Can a transparent housing model based on collaborative consumption provide a viable housing alternative – one that is affordable, flexible and caters for the rapidly changing lives of young Australians while dissolving the public / private divide.
A lifetime of labour can no longer match the returns of an acquired fortune, thus the rich are getting richer and the economic framework of global capitalism is bringing about an inescapable future characterised by levels of inequality not seen since the industrial revolution.
Contrary to the theories of the vast majority of economists following Maynard Keynes, economic inequality may not be a temporary by-product of capitalism that will ultimately be overcome by the very system that is producing it. Instead, economic inequality may be a structural feature of global capitalism and therefore an inevitable long-term effect of this system. In the Australian context, one area in which inequality has become acutely apparent is that of housing, which has become increasingly unattainable in all major Australian cities. The ‘Australian dream’ of the 1970s of a freestanding house on a quarter acre suburban block is no longer tenable. Not only is housing affordability posing difficulties for many Australians, there are very limited options available when it comes to affordable housing.
The narrative of affordable housing in Australia is expressed in the neo-liberal language of medium density residential apartment developments. The saturation of the housing market with such developments presents prospective home owners with a choice between two unsatisfactory options. There is a growing demand for new urban housing arrangements that offer a different expression of Australia’s national identity than that idealised by the ‘Australian dream’ of the 1970s or neo-liberal driven high density housing developments.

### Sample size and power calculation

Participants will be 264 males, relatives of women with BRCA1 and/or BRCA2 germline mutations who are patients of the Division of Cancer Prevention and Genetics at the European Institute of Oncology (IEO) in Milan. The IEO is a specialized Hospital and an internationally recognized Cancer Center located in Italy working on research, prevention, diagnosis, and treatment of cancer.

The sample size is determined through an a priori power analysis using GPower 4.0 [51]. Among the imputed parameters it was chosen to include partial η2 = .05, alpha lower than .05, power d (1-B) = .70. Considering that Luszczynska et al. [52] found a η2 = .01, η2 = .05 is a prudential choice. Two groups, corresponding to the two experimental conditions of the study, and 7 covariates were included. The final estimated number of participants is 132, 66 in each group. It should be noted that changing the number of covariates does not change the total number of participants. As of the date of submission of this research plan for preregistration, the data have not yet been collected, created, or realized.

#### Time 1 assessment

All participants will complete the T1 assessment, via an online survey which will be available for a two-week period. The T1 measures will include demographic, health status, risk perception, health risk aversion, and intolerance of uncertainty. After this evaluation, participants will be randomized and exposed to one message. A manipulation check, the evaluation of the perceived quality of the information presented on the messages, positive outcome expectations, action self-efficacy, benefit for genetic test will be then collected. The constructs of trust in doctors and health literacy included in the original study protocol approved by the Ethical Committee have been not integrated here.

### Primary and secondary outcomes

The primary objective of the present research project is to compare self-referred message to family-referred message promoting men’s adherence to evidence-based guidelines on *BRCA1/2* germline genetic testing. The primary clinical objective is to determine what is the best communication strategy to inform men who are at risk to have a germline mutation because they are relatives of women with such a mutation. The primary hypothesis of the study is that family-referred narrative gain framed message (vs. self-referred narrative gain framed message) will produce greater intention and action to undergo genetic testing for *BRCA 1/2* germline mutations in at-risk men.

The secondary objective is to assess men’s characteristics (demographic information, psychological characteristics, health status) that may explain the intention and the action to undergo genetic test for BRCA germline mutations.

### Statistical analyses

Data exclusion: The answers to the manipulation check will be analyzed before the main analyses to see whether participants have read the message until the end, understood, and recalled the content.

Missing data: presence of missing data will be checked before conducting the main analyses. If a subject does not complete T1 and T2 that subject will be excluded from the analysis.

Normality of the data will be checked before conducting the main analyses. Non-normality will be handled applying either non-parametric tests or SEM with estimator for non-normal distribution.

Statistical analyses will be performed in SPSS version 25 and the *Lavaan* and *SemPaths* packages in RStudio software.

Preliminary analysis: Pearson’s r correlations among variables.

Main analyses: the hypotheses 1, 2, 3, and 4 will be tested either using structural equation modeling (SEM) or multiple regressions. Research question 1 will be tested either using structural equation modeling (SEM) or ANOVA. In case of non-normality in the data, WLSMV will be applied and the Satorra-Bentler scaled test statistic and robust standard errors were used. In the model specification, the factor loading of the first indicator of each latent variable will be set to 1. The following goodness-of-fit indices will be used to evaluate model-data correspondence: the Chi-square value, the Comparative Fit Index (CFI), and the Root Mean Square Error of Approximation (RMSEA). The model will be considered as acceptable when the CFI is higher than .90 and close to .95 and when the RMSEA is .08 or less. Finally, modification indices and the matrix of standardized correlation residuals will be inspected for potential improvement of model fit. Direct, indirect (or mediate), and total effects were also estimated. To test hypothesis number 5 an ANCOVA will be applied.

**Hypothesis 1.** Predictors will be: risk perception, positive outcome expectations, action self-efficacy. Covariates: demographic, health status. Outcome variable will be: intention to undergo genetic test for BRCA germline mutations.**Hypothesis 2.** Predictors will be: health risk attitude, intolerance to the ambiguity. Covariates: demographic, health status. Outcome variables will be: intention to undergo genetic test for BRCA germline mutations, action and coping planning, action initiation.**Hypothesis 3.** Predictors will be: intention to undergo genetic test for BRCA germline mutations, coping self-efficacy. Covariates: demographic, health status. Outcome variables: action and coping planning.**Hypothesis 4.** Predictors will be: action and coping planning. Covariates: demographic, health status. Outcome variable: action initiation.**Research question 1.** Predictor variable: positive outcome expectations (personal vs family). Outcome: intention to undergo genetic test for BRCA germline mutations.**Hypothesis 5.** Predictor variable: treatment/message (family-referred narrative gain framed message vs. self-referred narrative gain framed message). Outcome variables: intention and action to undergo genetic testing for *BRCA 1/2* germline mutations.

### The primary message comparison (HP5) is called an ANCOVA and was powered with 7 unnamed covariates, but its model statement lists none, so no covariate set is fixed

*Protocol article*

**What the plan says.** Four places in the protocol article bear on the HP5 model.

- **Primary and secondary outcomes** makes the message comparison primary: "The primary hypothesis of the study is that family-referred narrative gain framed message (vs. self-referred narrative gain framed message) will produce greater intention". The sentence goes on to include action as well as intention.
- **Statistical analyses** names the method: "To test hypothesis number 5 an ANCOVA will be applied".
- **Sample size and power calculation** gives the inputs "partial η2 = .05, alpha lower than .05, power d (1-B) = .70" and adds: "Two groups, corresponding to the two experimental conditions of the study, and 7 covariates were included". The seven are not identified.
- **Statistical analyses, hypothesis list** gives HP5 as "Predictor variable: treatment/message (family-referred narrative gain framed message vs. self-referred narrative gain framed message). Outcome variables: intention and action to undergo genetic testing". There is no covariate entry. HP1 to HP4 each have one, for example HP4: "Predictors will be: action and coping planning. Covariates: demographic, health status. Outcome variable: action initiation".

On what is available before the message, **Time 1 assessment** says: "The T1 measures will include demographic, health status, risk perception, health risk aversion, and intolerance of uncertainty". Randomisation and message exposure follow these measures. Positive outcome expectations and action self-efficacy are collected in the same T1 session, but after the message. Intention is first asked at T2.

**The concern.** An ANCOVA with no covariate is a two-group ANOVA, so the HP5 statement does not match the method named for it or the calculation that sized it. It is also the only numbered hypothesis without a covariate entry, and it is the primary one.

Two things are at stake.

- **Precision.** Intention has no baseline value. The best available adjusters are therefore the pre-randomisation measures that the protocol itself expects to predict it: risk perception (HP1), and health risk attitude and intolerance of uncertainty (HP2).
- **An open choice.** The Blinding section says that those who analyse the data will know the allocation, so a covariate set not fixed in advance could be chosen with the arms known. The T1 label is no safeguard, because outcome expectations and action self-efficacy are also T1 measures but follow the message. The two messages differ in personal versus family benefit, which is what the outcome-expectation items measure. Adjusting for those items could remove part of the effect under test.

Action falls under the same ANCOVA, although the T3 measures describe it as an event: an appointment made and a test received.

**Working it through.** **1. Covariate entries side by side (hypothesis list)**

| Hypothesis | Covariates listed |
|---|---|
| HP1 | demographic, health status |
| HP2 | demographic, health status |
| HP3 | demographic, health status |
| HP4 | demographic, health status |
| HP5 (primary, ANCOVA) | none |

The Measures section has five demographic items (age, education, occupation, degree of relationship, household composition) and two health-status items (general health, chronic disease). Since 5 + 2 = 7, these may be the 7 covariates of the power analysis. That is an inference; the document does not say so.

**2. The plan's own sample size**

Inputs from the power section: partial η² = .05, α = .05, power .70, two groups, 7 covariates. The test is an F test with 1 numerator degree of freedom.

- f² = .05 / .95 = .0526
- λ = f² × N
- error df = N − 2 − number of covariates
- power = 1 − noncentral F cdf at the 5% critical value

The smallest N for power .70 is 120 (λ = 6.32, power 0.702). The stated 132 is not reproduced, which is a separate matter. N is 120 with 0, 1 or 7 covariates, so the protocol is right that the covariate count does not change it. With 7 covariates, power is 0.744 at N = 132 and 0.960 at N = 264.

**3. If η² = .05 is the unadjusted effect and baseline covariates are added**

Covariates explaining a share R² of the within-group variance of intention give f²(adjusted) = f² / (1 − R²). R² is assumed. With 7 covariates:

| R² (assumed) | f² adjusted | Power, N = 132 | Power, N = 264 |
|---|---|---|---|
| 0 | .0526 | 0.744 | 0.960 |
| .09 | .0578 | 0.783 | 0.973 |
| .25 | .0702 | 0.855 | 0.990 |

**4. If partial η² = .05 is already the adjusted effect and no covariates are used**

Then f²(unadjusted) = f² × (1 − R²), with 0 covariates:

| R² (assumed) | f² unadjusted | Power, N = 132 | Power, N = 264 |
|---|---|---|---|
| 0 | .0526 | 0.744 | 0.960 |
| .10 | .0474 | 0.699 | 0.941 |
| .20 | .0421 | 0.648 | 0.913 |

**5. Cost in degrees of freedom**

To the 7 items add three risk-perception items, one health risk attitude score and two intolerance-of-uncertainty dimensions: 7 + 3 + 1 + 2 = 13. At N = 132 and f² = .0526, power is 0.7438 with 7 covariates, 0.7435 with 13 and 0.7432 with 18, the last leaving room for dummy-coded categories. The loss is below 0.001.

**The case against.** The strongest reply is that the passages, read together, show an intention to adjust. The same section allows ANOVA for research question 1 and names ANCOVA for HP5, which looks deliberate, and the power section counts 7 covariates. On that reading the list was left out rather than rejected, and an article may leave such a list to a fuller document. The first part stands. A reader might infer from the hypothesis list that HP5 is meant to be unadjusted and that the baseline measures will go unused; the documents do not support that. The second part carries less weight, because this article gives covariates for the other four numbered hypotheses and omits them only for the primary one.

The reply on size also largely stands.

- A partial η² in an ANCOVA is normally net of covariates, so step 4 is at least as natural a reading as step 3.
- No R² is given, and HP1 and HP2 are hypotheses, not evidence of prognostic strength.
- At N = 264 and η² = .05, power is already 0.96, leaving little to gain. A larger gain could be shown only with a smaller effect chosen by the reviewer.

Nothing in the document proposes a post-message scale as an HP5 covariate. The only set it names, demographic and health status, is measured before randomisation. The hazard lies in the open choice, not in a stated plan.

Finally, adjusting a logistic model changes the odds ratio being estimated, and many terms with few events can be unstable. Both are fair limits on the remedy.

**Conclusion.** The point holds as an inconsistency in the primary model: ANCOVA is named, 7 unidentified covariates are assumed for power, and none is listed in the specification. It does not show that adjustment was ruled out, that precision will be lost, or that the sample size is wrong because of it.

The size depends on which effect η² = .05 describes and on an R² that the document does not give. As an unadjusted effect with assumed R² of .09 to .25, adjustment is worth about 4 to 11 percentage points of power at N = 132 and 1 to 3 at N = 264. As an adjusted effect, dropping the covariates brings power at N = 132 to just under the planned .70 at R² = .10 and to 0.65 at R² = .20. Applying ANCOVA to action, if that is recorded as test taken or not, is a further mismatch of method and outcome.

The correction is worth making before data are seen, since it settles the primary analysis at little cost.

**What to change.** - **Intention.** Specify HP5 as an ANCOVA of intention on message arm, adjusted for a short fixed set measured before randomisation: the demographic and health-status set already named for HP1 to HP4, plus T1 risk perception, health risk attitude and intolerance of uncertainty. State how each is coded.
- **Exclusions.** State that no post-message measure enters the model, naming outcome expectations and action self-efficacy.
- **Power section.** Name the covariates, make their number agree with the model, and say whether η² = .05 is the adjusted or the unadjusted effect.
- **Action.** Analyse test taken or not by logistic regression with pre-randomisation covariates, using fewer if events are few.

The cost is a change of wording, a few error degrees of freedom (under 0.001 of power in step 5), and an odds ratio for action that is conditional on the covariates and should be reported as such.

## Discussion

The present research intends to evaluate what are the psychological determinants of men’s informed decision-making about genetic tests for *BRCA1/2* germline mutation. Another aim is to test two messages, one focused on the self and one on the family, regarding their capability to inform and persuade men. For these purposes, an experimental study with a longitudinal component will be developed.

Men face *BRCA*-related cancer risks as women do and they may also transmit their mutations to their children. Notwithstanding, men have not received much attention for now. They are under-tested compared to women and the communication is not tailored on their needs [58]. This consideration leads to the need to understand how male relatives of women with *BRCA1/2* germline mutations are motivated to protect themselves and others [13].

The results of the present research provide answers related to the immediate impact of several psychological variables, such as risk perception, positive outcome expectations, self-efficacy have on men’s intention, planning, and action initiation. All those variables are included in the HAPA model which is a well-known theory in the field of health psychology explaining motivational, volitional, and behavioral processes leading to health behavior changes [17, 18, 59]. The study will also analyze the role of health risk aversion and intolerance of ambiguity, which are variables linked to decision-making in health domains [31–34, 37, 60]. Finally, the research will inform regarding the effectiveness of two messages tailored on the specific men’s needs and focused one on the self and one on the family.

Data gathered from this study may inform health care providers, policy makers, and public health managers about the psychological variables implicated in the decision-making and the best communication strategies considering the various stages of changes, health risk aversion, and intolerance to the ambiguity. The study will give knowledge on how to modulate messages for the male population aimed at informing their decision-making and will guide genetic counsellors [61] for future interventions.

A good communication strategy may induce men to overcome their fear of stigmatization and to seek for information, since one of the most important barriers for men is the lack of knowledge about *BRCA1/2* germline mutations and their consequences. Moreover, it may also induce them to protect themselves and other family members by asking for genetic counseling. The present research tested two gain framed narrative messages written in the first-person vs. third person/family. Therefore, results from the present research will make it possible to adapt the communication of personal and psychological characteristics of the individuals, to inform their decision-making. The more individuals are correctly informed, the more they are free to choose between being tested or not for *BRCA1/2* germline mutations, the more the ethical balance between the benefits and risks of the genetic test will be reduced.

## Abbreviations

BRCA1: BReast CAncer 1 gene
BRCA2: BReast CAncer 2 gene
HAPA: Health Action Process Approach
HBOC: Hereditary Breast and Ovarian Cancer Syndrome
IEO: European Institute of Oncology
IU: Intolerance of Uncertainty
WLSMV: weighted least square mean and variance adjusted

Perhaps it is time to re-think the Australian dream and look toward a better form of higher density housing that can at least go some way towards ameliorating the persistent inequalities produced by the global capitalist framework within which we operate. The status quo development model, driven by neo-liberal rhetoric, is aimed at delivering buildings with maximum financial yields rather than focusing on the people who inhabit those buildings and their impact on the surrounding community and the environment more broadly.
Drawing on the Nightingale Model of architect-ed development that Breathe Architecture has researched and practiced over the past 10 years, LiveInn seeks to offer a multi-residential architectural design delivered for its inhabitants with a focus on social, environmental and economic sustainability. Put simply, the creation of meaningful contributions to the city and exceptional spaces for living in.